All you need to know about Ethereum's London Upgrade

Key highlights, upgrade schedule, client sync status, ETH fee burning, EIPs in London & more.

All you need to know about Ethereum's London Upgrade

London, the most awaited upgrade of the year is now deployed on the Ethereum blockchain. This upgrade is a result of several months of research, development, testing & communication work done by multiple teams utilizing thousands of manhours.

Nearly $1M of ETH per hour on average has been burned since implemented this morning.

The groundwork started way before the last upgrade Berlin with EIP-1559. As the Berlin upgrade was getting ready for public testnet, the clients’ team were working on the shortlisting of proposals to go in the London upgrade along with the Fee Market Change proposal. The arrival of the difficulty bomb has already indicated the tentative timeline for London to be on the mainnet.

Key highlights

Upgrade Schedule

Network Block Expected Date Fork Hash
Mainnet 12965000 August 5, 2021 0xB715077D
Rinkeby 8897988 July 7, 2021 0x8E29F2F3
Goerli 5062605 June 30, 2021 0xB8C6299D
Ropsten 10499401 June 24, 2021 0x7119B6B3

Client's sync status

As per the stats provided on Ethernodes, 85% of nodes are in sync at the time of writing.


If you are running Ethereum node or a Beacon chain validator node, you must upgrade the latest client version listed in the Ethereum Foundation announcement blog.

ETH cumulative fee burning

Fee burn is a mechanism introduced with the activation of EIP-1559. Basically it destroys ETH base fees paid for transaction for inclusion on Ethereum.

There are some dashboard where people can follow the fee burn (ETH). Popular dashboards are:

Ethereum Improvement Proposals in London

With careful selection, five proposals were shortlisted and, they are:

EIP-1559: Fee market change

One of the most discussed proposals of the London upgrade. The EIP will introduce a “base fee” in blocks on the network which will track the gas price that the network will accept from transactions based on demand for blockspace. The gal limit is increased twice the earlier limit, it’s at 30 mil and the effort is put towards not pushing it down.

Additionally, EIP-1559 adds a new transaction type where users can specify the maximum fee they are willing to pay, along with the maximum they are willing to send to the miner, and get a refund for the difference between that maximum and the base fee and miner tip.

EIP-3198: BASEFEE opcode

This proposal is a companion to EIP-1559. It simply adds an opcode, BASEFEE, which returns the value of the base fee for the block it is executed in. This will enable smart contracts to access this value on chain, which can help with submitting fraud proofs and creating trustless gas price derivatives.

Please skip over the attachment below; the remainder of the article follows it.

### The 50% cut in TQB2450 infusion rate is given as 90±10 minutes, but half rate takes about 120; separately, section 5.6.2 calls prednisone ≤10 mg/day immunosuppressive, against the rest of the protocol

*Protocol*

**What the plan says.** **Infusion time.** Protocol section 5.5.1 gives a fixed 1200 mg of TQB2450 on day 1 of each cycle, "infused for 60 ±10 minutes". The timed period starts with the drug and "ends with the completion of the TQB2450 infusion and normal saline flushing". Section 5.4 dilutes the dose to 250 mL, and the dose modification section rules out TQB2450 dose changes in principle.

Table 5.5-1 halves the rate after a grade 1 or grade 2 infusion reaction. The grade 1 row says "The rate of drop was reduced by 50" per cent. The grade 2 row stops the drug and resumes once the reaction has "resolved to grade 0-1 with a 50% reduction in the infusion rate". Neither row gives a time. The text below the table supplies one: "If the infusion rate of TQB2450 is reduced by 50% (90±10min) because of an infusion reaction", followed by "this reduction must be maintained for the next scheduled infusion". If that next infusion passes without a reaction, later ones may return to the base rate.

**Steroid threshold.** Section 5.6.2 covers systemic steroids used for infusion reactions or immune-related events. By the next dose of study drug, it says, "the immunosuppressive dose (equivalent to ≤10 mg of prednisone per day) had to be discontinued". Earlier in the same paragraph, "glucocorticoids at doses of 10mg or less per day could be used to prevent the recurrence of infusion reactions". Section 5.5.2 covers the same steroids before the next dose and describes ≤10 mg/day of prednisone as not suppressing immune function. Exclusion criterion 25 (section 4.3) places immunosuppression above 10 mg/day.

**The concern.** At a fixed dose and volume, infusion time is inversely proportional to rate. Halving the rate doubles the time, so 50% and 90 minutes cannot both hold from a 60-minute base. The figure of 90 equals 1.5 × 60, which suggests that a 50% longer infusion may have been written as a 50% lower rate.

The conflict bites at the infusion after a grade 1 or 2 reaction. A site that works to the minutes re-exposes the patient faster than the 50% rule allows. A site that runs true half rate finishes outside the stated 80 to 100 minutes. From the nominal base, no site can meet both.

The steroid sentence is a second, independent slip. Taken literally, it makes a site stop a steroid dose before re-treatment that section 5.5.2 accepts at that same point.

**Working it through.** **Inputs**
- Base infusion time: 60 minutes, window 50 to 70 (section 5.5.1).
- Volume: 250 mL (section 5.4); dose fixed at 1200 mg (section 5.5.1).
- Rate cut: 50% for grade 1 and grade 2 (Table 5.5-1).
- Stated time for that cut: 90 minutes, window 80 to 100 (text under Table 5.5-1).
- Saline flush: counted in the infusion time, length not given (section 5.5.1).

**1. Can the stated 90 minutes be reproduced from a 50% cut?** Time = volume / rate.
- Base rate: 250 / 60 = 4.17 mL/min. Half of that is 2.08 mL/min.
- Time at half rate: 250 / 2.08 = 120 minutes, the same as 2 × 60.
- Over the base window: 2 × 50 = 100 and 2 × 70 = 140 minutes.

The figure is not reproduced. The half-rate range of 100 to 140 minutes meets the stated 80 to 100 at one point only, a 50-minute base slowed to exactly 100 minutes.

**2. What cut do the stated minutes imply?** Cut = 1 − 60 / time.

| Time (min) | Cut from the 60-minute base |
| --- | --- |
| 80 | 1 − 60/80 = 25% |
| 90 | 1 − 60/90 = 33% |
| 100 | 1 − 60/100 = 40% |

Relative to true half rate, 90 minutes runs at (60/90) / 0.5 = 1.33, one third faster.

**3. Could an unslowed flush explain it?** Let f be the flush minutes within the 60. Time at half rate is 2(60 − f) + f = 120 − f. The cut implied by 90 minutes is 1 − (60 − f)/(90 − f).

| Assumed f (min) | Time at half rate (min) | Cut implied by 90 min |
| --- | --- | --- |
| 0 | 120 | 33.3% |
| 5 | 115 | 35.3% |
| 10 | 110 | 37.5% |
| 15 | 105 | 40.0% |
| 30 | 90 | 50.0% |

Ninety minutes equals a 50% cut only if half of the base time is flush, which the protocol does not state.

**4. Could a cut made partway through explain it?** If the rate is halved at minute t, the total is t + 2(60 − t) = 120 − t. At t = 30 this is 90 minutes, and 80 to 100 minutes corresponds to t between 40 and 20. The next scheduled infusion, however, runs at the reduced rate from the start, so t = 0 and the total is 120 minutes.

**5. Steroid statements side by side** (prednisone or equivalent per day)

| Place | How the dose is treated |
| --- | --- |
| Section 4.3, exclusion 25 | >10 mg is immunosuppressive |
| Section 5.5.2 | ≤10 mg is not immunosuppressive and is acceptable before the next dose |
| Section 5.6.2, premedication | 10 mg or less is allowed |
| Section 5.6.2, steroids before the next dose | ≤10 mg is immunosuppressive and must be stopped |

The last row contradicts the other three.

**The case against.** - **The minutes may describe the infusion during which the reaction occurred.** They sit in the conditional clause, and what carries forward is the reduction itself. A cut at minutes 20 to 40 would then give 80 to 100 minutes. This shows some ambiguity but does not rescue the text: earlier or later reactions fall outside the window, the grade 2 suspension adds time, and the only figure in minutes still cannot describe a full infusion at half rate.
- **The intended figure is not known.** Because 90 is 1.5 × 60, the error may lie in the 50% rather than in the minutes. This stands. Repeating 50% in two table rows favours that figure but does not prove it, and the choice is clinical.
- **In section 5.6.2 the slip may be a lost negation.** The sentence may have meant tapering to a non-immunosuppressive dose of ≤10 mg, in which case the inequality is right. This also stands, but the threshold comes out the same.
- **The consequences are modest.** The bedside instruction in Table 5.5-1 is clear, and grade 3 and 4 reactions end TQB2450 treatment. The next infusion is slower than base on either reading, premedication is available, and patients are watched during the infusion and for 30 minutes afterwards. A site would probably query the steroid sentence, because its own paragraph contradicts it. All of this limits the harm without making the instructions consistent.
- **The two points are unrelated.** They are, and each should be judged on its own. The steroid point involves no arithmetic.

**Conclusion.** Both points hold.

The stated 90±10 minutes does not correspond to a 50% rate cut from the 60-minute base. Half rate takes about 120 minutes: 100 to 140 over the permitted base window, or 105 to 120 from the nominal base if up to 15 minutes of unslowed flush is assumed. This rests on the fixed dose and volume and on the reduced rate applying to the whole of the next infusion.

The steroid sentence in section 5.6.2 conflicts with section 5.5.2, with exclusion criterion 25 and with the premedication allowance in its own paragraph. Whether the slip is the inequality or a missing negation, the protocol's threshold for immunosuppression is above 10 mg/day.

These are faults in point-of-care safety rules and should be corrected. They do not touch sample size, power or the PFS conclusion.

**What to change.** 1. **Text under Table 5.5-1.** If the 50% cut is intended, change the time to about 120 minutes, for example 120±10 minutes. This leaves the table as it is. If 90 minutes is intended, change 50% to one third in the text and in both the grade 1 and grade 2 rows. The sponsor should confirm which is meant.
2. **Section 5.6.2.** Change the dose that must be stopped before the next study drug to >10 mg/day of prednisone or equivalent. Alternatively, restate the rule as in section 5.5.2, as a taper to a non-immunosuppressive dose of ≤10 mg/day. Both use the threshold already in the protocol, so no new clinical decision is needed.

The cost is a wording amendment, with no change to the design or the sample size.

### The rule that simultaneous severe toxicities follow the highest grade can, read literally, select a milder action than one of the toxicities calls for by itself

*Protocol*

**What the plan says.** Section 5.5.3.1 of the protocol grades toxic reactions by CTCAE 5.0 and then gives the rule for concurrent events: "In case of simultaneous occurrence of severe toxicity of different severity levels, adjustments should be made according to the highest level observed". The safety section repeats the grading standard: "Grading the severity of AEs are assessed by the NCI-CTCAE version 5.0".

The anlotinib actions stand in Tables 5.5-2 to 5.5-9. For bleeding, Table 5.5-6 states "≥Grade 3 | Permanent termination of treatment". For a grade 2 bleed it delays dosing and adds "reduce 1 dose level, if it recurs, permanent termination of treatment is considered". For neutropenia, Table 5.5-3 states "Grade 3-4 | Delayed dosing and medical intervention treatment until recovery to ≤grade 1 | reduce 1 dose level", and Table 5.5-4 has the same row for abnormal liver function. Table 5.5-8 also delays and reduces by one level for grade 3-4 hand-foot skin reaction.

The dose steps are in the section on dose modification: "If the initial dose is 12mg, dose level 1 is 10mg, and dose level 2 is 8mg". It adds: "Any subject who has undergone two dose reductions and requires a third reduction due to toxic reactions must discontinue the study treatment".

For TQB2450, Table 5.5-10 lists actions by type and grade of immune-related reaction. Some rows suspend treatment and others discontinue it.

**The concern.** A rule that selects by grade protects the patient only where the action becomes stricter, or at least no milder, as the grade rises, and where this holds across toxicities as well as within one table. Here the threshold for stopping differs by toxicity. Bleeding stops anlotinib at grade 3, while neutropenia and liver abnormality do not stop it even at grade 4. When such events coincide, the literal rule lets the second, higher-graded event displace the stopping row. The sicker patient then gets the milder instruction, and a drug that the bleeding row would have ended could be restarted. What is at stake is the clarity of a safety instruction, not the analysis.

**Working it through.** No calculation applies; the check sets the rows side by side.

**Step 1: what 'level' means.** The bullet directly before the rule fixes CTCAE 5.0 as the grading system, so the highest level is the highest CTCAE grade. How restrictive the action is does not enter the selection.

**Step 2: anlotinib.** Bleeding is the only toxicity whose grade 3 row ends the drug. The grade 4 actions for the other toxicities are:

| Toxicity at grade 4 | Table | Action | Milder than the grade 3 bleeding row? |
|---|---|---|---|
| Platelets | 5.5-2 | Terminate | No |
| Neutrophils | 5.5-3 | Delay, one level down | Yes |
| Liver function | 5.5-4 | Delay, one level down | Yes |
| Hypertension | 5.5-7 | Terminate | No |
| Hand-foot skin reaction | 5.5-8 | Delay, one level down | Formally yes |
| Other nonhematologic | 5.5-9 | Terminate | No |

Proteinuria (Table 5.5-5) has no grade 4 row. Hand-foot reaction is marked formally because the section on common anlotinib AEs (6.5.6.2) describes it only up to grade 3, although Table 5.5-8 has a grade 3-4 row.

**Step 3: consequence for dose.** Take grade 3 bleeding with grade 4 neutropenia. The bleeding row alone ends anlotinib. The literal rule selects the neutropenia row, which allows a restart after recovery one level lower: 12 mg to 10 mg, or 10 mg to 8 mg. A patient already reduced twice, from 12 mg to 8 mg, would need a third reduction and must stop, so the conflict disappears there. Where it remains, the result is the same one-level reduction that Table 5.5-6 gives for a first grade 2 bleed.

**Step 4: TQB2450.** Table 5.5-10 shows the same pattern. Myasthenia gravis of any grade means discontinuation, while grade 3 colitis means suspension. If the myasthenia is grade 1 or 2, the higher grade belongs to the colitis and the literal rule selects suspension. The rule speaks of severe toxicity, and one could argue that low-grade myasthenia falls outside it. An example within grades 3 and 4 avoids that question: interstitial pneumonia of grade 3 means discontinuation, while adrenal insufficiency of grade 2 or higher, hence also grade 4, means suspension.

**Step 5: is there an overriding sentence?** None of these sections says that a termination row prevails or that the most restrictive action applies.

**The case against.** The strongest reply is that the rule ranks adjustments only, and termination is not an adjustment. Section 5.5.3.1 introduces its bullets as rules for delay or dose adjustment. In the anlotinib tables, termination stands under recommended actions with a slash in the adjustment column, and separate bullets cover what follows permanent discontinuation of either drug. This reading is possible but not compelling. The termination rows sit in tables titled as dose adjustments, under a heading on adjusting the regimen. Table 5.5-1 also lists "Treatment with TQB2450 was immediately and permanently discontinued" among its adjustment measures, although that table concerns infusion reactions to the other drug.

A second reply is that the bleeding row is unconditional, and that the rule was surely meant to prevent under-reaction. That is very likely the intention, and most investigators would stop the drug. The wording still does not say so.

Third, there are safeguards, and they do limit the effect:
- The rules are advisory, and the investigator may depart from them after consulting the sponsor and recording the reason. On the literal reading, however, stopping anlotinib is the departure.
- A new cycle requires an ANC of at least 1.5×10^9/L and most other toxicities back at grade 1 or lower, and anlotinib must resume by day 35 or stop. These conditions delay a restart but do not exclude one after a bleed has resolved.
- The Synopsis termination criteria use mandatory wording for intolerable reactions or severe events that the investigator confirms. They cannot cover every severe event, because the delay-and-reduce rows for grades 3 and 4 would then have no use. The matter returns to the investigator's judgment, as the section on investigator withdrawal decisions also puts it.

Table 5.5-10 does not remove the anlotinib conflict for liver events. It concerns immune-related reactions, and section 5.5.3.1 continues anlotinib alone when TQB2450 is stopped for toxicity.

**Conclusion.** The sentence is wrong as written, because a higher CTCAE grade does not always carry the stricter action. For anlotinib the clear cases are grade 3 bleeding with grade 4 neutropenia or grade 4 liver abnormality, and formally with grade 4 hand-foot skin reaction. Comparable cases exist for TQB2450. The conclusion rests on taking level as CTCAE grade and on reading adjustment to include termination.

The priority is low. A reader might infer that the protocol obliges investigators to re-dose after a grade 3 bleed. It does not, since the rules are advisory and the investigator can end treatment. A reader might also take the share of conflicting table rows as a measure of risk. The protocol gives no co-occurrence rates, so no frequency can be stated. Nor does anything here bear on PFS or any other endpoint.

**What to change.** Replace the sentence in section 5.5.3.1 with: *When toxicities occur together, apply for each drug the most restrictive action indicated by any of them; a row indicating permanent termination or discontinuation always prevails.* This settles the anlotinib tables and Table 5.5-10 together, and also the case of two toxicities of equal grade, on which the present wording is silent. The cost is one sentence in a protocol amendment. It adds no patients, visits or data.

EIP-3529: Reduction in refunds

Another significant change introduced in London is the removal of gas refunds from SELFDESTRUCT and reduction of refunds for SSTORE.
This proposal basically remove the usage of the Gas Tokens which was being used by miners and many other to get refunds for the execution of transactions when gas prices rise.

Originally this mechanism was intended to incentivize developers to clear the state when possible, but in practice they have led to an increased state size with the invention of Gas Tokens.

Vitalik & Martin had to undergo multiple iteration before the proposal could finally make it to the London upgrade.

EIP-3541: Reject new contracts starting with the 0xEF byte

It is a fairly simple proposal which disallows the creation of a smart contract which starts with 0xef byte. This change in itself is not providing any major improvement however it is the first step for bigger changes.

This 0xEF byte byte is an unassigned instruction today. So if a user try to deploy any contract, it wouldn’t do any good but some bigger changes are expected with EIP-3540 in later upgrades.

It is important because today's byte code is just a stream of bytes; there’s no structure to it. It is useful for some of the properties, but it also restricts some of the development & improvement of EVM changes.

EIP-3540 - introducing a container format for EVM bytecode. It will introduce a structure, separate the code in data, it also makes it possible for future improvements to happen. A bunch of potential improvements have already been published. And a bunch of other proposals are to be built on top of this.

EIP-3541 is pretty exciting for people working closely on EVM and was proposed by Axic, Pawel Andrei and a few other developers of the community for the London upgrade.

EIP-3554: Difficulty Bomb Delay to December 1st 2021

EIP-3554 delays the difficulty bomb, also known as the ice age. Ice age is something when it becomes very difficult for miners to mine due to increased difficulty incorporated in Ethereum’ PoW algorithm. It is important to keep this to enforce constant upgrading of the chain.

This time the difficulty bomb is being pushed till Dec 2021, so we may expect another upgrade to push it even further. This can be one proposal only or may include multiple proposals.

All these proposals are explained by authors/co-authors on PEEPanEIP video series. So give it a watch if you're interested to learn more about it.

Useful resoures:

This article is created for educational purposes only. Please read the disclaimer section below.


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